Initiatives and programs
From 31 October 2022, providers can bulk order and issue kits to eligible patients through the National Cancer Screening Register. Read this short guide on the alternative access to kits model before you order kits for the first time to help you implement and promote screening in your practice.
The Australian Brain Cancer Mission is investing $136.66 million to support research into brain cancer. It aims to double the survival rates and improve the quality of life of patients with brain cancer.
BreastScreen Australia is a joint initiative of the Australian and state and territory governments and aims to reduce illness and death from breast cancer by detecting the disease early. Women over 40 can have a free mammogram every 2 years and we actively invite women aged 50 to 74 to screen.
The National Bowel Cancer Screening Program aims to reduce deaths from bowel cancer by detecting the early signs of the disease. Eligible Australians from 50 to 74 years of age are sent a free, simple test that is done at home. Find out how the program works and how to do the test.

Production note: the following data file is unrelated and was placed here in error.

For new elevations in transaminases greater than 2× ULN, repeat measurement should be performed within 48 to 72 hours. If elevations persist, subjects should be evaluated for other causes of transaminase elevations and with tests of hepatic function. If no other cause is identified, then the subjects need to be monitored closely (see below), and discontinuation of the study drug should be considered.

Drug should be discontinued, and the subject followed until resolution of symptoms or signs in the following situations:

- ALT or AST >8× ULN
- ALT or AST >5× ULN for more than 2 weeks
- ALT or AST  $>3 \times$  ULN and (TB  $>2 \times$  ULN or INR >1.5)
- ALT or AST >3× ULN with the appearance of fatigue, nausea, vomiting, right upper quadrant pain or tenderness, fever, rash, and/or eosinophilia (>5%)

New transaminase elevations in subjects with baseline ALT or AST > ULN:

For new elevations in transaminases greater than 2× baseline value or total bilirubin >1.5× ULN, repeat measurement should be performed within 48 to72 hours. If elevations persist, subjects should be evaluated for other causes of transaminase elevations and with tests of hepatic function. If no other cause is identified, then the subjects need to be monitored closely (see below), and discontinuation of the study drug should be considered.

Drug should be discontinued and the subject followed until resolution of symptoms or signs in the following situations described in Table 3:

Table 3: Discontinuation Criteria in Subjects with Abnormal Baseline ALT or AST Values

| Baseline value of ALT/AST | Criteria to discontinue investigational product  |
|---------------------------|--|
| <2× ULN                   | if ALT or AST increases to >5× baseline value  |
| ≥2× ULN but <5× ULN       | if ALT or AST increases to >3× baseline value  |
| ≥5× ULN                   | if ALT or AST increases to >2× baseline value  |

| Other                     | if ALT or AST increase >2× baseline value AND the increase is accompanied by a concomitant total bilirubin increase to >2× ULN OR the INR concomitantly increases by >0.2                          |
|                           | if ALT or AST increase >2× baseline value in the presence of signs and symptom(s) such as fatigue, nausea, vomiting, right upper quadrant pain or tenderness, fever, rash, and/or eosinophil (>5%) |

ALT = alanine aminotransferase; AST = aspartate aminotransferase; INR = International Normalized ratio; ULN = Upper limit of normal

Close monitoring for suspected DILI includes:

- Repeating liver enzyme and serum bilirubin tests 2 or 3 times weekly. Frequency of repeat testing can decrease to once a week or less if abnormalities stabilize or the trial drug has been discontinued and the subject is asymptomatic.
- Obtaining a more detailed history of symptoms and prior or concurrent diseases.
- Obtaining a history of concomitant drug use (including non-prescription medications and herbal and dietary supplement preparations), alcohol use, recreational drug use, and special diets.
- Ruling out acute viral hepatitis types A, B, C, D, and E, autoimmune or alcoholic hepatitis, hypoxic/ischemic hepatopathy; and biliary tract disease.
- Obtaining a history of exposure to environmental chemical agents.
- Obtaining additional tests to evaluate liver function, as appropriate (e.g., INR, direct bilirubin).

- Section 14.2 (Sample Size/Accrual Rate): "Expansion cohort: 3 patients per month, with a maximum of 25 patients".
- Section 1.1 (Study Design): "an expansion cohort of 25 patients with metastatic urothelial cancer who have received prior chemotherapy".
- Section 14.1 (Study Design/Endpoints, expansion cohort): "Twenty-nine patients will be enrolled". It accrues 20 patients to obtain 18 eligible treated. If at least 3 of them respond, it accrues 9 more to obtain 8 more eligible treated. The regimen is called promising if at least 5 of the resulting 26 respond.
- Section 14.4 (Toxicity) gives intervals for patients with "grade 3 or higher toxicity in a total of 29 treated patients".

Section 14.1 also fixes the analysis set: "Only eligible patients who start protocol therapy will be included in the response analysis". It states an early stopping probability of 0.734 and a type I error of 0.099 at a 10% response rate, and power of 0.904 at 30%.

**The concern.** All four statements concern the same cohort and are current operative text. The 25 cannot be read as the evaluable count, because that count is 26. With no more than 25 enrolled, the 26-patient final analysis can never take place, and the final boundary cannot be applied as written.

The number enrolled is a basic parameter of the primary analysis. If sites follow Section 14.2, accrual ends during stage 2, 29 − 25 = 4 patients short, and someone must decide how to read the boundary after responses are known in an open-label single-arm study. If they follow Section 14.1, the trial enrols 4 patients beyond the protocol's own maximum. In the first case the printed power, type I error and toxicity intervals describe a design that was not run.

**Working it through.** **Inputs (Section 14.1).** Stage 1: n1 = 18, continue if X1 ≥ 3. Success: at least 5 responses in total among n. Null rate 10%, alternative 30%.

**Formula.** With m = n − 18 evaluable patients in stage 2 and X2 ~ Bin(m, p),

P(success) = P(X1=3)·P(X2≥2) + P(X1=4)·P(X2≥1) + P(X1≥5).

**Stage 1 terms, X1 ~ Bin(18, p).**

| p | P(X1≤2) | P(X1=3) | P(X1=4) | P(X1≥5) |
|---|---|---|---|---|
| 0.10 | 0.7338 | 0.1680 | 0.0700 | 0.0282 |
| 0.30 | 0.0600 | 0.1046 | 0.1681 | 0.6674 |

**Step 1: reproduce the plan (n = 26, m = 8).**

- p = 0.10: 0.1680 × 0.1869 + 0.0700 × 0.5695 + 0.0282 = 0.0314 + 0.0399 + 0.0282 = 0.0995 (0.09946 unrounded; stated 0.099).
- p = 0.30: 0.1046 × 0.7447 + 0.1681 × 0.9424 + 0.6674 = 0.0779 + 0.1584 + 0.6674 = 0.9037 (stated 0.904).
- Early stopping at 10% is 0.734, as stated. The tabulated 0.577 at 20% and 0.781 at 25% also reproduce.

The National Cancer Screening Register records personal data from our cancer screening programs. We govern the National Cancer Screening Register under strict protocols to ensure your personal information is safe.
The National Cervical Screening Program reduces illness and death from cervical cancer. Women and people with a cervix aged 25 to 74 years of age are invited to have a Cervical Screening Test every 5 years through their healthcare provider.
This toolkit helps healthcare providers engage under-screened and never-screened women in cervical screening, and support them if they choose to participate.
This pilot program aimed to encourage Aboriginal and Torres Strait Islander people to do the bowel screening test. It provided resources for families and communities, and primary health care professionals participating in the pilot program.
Australian governments run a number of health screening programs that look for early signs of certain diseases. These population-based programs are offered to everyone in defined target groups. Screening helps reduce the risk of Australians developing or dying from these diseases.